Will The ‘Special Relationship’ Last Forever?

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Barack Obama recently revealed his frustration with some aspects of David Cameron’s foreign policy.

In particular, he referred to the UK’s role in the overthrow of Muammar Gaddafi in 2011, when the rebels in Libya were supported by the air and naval forces of the USA, UK and France. Obama suggested that Britain did not fully commit its armed forces to the conflict. Such comments have once again brought up the question of whether we should be so dependent on arguably our closest ally.

Few alive today can remember a time when Britain and the USA were not partners on the world stage. The relationship began in earnest during the First World War, but flourished during the Second and in it’s aftermath Churchill coined the now widely used phrase ‘Special Relationship’. The US provided Britain with essential aid during the early periods of the conflict and the UK welcomed US forces to help prepare for the invasion of Europe. The United States also sent troops to the Pacific theatre, where the tide was going firmly against the British Imperial forces in countries such as Burma.

However, President Roosevelt and Winston Churchill did butt heads on the issue of independence for British colonies. Roosevelt believed that, if the allies were fighting for world freedom, then the nations who aided them should all be granted independence. It was an anti-imperialist perspective versus someone who took great pride in the British empire, but Churchill eventually had to agree to consider the idea.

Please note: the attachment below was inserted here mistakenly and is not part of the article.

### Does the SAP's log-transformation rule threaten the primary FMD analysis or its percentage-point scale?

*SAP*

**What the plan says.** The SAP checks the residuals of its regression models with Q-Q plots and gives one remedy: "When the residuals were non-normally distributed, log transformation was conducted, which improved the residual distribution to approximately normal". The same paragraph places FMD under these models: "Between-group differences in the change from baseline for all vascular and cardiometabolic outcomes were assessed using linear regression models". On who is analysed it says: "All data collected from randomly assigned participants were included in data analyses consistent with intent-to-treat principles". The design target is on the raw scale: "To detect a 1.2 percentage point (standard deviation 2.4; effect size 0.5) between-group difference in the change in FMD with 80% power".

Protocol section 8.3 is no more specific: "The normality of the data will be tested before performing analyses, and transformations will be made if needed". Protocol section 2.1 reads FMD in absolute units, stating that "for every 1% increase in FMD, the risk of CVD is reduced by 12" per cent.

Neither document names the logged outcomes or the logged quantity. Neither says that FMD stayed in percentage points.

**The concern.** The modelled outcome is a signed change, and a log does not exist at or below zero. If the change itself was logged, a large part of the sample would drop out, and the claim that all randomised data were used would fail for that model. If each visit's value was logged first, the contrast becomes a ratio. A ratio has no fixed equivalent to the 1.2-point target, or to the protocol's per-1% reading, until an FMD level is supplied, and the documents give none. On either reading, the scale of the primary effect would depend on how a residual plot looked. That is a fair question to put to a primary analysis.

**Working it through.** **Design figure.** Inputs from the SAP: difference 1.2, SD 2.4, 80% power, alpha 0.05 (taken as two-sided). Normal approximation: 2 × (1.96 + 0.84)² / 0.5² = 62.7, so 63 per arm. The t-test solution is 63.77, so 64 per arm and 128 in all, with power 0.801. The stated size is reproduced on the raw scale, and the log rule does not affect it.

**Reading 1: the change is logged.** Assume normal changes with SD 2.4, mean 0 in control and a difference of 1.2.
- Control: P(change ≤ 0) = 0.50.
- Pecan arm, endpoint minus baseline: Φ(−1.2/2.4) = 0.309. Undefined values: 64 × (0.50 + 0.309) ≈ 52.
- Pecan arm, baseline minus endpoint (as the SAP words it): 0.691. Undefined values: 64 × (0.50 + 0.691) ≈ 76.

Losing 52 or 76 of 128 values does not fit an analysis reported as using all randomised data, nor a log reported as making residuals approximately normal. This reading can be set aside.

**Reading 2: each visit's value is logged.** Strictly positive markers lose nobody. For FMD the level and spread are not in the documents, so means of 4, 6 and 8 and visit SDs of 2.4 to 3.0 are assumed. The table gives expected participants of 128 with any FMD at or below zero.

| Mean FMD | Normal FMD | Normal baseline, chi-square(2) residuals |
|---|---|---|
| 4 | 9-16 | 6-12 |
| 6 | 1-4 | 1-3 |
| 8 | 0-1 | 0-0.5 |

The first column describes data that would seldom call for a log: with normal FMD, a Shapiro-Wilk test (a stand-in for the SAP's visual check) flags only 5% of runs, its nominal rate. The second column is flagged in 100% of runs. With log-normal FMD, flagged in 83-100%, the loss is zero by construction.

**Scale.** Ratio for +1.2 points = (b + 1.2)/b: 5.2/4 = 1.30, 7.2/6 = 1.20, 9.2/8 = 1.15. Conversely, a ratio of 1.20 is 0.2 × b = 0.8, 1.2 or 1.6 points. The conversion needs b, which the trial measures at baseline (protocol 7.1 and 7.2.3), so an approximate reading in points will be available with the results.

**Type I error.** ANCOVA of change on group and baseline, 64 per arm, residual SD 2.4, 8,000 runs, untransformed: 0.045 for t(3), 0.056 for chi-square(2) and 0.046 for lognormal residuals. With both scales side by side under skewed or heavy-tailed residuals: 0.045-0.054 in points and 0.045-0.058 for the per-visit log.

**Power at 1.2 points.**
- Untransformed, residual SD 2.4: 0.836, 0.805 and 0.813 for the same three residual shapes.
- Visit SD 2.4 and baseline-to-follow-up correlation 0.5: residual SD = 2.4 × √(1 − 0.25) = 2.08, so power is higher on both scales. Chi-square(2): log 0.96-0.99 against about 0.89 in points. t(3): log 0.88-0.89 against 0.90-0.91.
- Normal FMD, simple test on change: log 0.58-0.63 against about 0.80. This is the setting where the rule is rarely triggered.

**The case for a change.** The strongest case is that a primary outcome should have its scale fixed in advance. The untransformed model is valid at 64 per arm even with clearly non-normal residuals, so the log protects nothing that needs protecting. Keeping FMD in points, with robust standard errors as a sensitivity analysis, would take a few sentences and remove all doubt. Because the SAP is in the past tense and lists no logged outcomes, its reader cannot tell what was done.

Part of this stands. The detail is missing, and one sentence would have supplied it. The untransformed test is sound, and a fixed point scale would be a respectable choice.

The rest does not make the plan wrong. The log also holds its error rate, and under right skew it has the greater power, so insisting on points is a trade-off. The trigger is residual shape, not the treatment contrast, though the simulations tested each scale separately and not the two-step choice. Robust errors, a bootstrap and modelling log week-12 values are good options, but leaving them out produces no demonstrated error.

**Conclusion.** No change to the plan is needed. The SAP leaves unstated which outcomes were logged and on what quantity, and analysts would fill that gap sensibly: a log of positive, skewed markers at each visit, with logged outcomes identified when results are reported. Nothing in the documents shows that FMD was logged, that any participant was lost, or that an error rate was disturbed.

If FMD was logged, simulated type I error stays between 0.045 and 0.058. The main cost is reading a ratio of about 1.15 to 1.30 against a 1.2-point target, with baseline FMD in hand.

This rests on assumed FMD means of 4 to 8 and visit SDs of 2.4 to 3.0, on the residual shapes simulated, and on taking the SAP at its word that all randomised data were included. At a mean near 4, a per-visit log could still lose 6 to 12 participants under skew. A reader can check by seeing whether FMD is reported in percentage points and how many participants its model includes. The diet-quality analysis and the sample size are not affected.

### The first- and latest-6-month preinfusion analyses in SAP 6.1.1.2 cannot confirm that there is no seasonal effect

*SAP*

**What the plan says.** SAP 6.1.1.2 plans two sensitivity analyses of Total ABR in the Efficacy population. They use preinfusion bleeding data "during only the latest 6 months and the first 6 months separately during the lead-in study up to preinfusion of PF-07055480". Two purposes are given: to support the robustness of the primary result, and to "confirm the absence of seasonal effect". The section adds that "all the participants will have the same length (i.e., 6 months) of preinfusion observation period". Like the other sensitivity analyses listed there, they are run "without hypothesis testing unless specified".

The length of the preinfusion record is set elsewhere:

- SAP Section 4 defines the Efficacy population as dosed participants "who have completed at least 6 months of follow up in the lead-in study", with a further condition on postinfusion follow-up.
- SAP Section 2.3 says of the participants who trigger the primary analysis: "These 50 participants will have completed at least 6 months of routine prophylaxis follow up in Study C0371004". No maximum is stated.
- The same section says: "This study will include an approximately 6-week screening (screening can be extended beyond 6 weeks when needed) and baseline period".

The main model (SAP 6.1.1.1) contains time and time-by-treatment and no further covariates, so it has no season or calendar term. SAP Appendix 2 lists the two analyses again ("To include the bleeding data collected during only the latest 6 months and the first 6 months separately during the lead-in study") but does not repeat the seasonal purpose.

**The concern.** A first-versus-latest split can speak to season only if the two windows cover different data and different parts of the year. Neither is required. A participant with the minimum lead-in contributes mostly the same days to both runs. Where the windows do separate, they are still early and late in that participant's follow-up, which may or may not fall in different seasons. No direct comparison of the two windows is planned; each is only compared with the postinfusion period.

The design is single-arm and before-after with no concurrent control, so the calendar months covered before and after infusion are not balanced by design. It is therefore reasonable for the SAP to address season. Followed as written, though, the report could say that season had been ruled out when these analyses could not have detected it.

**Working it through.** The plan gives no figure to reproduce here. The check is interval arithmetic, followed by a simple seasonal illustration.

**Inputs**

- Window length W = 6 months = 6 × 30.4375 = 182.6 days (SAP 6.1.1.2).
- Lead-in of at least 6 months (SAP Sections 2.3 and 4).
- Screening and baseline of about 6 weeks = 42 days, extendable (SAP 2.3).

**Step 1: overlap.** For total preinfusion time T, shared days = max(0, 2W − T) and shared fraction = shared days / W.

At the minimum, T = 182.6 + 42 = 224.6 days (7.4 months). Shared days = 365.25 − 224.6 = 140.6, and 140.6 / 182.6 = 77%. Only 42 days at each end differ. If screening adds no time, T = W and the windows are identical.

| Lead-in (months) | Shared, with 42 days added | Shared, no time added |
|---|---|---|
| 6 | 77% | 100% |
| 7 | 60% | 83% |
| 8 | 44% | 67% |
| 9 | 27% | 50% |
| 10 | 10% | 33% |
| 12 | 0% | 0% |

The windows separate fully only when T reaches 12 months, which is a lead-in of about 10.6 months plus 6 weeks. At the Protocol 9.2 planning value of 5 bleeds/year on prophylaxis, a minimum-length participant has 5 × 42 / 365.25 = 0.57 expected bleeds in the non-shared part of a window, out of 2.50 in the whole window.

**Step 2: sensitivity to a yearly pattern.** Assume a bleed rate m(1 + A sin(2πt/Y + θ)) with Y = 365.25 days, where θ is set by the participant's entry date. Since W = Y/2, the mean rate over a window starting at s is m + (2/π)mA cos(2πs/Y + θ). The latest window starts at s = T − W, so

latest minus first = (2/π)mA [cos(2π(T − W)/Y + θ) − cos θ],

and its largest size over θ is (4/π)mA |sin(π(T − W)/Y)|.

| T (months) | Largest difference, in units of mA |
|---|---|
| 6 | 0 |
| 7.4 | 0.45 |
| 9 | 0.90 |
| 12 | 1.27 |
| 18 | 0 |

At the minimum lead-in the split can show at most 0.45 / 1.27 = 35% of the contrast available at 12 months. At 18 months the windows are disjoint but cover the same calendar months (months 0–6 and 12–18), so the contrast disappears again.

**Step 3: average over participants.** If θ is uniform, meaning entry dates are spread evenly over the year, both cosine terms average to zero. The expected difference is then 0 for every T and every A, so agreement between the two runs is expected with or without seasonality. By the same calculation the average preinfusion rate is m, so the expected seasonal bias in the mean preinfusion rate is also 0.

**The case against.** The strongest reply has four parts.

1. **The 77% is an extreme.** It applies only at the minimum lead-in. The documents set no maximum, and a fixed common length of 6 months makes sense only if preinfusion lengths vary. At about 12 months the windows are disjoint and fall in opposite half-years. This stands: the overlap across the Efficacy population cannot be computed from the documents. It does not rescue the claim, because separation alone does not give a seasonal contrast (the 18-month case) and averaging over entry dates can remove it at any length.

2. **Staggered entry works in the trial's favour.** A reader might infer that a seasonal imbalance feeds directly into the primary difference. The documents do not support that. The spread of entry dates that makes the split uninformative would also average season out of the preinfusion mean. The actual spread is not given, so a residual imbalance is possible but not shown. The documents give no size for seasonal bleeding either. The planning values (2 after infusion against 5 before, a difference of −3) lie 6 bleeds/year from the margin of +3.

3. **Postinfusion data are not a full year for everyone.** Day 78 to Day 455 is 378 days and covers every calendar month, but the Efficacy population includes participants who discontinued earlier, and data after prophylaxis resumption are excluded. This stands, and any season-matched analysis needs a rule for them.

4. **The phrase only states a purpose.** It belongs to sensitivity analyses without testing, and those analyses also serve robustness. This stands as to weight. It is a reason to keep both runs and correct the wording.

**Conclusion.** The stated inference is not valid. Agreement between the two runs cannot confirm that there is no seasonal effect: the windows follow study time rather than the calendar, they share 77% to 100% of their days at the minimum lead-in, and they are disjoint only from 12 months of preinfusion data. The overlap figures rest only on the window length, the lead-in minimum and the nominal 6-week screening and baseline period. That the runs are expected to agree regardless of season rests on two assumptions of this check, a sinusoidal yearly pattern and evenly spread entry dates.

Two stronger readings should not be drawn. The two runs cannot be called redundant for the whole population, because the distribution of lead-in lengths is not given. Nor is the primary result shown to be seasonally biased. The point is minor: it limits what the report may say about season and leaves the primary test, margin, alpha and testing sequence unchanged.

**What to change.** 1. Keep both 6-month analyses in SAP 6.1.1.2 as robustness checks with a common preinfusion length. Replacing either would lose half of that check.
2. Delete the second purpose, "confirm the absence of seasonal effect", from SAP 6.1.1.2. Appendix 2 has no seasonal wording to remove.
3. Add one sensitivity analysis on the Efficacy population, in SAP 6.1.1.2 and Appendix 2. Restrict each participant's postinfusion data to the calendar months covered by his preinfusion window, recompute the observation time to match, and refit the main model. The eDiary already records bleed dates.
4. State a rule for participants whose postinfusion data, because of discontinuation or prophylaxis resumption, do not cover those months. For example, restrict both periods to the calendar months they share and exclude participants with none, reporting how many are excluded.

The two nations have worked closely ever since, especially throughout the Cold War. Friendships have emerged between the war heroes Eisenhower and Churchill, the staunch anti-communists Margaret Thatcher and Ronald Reagan and the like-minded duo of Bill Clinton and Tony Blair. All of these relationships have strengthened ties between the UK and the US.

However, the UK and US have together carried out many dubious acts. One example is the Iranian Coup in 1953, which saw a joint MI6-CIA operation overthrow the elected government of Iran and give its monarch full dictatorial powers. The purported aim was to try and stop communism spreading in the Middle East, but in reality it was mainly about securing oil rights in the country. The war on terror has seen us once again fight closely with the US, and the coalition has invaded both Afghanistan and, disastrously, Iraq. The pair have such a strong alliance that they have been accused of acting independently of all global assistance or opinion. It is clear that this ‘Special Relationship’ doesn’t always help on the world stage.

Yet, our relationship has not always been so ‘special’. The US creation as a state lies in a long, bloody war fighting the British. The legacy of this conflict was not shaken for years. Only a century before the beginnings of the ‘Special Relationship’, British troops were burning down the White House. Later in the century some Britons even supported the Confederacy in the civil war. Today, the closeness of the relationship has also come into question. Britain did not aid American forces fighting communism in Vietnam, as they had in Korea, despite Australia and New Zealand taking part. Similarly, the US did not aid the UK in repelling Argentine forces during the Falklands war due to their trade interests – although they did allow them to use their bases.